The Australian Exchange Rate

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The Australian Exchange Rate
By: Dontae Smith

Introduction: What factors affect the demand and supply of Australian dollars in the foreign exchange markets? Distinguish between the possible causes and effects of currency depreciation and a currency appreciation on the Australian economy. What forces have come into play, if any, in the past four months that have affected the value of the Australian dollar? Exchange Rate: "The rate at which one unit of domestic currency is exchanged for a given amount of foreign currency" A BRIEF HISTORY OF THE AUSTRALIAN DOLLAR

Until 1971, the Australian dollar (AUD) was "pegged" to the British pound. This meant that the AUD rose or fell in line with the pound. In 1971, the AUD became pegged to the US dollar instead. These currencies were fixed currencies, which meant that the Australian currency would only change value when a major world currency also changed. This system lasted only until 1974 when the AUD became pegged to a trade-weighted selection of other currencies. This was still a fixed currency. In 1976 this selection of currencies became moveable. Small shifts were able to take place when needed. In 1983 the AUD became a floating currency. This means that the value of the dollar is determined by supply and demand. Initially, the Reserve Bank of Australia was not intended to intervene in the market however since then it has been deemed necessary for intervention to take place, usually to prop up the price. FACTORS AFFECTING SUPPLY AND DEMAND OF AUSTRALIAN DOLLARS

With a floating exchange rate, such as Australia's, supply and demand factors largely determine the dollar's equilibrium price. The exchange rate is sensitive to changes in both demand and supply, which can cause changes in the equilibrium exchange rate. Another factor, which can affect the supply and demand of Australian dollars, is intervention in the market by the Reserve Bank of Australia.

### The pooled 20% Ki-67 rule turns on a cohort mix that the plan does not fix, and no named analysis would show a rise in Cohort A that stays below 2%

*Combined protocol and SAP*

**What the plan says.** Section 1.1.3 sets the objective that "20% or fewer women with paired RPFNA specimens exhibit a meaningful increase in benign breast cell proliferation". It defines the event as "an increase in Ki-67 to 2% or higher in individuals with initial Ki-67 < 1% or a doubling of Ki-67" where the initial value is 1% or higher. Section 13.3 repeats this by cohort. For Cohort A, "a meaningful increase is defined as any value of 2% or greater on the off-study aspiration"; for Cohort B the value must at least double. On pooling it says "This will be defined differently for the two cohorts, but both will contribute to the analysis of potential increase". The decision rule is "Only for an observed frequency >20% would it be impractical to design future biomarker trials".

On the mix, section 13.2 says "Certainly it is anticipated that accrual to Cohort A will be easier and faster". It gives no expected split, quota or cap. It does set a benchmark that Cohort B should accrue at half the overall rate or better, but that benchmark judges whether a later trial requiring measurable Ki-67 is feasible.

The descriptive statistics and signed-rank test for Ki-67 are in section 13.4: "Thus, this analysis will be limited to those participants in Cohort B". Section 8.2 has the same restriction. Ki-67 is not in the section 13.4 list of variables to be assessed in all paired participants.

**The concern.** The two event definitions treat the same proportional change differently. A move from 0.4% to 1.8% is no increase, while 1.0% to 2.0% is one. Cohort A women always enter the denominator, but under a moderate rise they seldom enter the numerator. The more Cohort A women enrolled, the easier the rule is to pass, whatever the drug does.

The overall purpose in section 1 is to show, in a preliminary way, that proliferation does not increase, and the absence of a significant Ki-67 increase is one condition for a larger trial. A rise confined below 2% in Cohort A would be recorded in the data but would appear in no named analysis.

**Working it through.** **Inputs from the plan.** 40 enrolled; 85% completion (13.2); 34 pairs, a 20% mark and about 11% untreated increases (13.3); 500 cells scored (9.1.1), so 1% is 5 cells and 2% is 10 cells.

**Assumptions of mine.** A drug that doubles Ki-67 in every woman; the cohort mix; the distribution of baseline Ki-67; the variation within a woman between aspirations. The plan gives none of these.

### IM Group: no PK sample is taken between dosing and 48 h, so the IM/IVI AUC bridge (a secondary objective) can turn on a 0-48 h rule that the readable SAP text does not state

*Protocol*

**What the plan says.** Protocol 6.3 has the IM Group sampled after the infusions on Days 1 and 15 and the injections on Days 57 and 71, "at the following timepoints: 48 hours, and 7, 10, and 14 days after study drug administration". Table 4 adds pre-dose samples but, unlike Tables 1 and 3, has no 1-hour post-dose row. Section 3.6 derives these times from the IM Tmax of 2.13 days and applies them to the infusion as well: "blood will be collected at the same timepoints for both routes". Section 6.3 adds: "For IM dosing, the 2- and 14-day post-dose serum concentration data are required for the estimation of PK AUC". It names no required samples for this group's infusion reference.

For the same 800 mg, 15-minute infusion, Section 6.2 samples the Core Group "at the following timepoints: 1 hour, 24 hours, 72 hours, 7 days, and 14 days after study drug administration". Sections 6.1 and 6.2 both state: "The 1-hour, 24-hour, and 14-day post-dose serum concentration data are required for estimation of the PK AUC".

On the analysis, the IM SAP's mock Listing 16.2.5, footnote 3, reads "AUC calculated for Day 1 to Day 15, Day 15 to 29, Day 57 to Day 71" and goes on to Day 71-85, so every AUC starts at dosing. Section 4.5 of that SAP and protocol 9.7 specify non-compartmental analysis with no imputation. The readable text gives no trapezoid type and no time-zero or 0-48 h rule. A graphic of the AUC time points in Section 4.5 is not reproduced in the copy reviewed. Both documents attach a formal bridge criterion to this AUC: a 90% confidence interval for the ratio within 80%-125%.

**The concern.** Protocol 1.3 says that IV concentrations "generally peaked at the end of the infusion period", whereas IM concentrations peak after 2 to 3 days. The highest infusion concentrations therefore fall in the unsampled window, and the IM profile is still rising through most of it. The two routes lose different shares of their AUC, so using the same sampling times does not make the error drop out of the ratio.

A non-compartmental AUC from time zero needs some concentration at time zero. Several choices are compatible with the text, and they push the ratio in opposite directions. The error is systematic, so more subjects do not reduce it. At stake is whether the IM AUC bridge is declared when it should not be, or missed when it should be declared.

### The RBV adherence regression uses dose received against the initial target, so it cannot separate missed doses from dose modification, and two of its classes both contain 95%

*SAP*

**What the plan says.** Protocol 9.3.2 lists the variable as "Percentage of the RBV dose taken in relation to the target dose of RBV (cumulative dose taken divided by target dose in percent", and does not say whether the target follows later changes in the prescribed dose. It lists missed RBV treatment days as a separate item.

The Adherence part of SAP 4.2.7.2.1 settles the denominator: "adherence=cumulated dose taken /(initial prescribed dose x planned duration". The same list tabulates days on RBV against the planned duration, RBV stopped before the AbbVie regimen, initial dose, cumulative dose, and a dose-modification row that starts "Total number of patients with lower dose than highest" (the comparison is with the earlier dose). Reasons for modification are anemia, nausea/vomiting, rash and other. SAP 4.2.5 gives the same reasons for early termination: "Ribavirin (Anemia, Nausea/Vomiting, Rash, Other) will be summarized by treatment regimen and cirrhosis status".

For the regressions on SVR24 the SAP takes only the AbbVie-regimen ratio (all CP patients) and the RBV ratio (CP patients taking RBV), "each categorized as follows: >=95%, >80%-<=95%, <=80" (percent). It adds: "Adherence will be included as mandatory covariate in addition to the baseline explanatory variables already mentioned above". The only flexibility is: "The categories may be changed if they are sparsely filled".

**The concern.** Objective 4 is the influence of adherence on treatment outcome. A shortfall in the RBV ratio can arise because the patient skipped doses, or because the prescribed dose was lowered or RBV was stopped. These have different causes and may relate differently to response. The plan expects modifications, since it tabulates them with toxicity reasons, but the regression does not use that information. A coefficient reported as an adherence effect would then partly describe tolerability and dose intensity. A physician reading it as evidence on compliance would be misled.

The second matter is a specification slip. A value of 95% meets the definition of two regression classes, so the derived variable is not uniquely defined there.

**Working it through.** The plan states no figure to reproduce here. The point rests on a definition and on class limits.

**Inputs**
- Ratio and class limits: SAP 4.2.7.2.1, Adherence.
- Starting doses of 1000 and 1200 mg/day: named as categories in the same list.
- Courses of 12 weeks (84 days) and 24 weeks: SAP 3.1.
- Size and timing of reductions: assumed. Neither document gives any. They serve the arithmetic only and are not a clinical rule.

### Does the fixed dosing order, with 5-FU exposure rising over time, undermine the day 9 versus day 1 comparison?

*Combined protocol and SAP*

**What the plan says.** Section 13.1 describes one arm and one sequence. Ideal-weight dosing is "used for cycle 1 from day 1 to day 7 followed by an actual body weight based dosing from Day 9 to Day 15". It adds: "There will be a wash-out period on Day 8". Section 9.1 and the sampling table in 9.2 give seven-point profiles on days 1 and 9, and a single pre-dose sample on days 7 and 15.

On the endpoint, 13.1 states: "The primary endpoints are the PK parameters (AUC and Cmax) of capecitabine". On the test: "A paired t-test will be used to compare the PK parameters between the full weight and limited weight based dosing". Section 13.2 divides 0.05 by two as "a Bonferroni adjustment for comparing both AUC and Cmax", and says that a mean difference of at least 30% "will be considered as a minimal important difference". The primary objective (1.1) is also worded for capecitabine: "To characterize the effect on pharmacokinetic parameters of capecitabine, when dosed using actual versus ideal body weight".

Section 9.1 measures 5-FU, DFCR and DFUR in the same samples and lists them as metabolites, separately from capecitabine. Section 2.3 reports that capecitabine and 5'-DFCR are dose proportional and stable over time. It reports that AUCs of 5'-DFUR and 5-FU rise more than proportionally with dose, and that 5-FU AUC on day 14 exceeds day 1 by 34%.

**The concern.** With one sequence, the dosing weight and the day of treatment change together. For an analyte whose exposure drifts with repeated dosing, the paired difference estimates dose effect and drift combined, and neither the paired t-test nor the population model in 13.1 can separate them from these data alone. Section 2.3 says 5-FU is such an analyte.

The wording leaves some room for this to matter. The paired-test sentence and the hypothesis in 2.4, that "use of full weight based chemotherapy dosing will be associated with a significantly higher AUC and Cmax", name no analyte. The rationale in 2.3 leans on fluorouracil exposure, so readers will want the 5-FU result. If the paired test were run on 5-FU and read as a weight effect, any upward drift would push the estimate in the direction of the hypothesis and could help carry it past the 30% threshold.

DEMAND
The demand for Australia's currency in the foreign exchange market (Forex) is a derived demand. It is derived from the demand for a country's exports of goods and services and its assets. In simple terms, people who may have a demand for the Australian dollar could include: _ Foreigners wanting to purchase Australian exports

_ International tourists visiting Australia
_ International investors wishing to purchase Australian shares or property _ International firms setting up branches or expanding in Australia _ Speculators and investors who think the value of the Australian dollar will rise in hope of making a profit. The demand for the Australian dollar will be affected by a number of factors. These factors are: The Size of financial flows into Australia

The size of financial flows into Australia from investors who wish to invest in Australia and need to convert their currency into AUD will affect demand for the dollar. The level of Australian interest rates relative to overseas interest rates as well as the level of confidence in the Australian economy will affect the level of capital inflow. If Australia has relatively higher interest rates and stronger confidence, then this will encourage capital inflow and increase demand for the AUD. Using this theory, the Australian dollar at the present looks to be in a relatively strong position. Interest rates are beginning to rise (official interest rate has recently been risen 0.25 points to 4.5% and is expected to raise to 5.25% by September this year, with economic growth expected to be around 3.75% in 2002/03.) Also increasing the confidence in future economic growth is the recent budget. The 2002/03 budget released on 14th May 2002 was a deficit budget. This means that the government has spent more than it has earned. This is an injection of money into the Australian economy and will stimulate economic activity and growth. Price Expectations

Expectations of a future appreciation of the AUD will increase the demand for the AUD by speculators as they...
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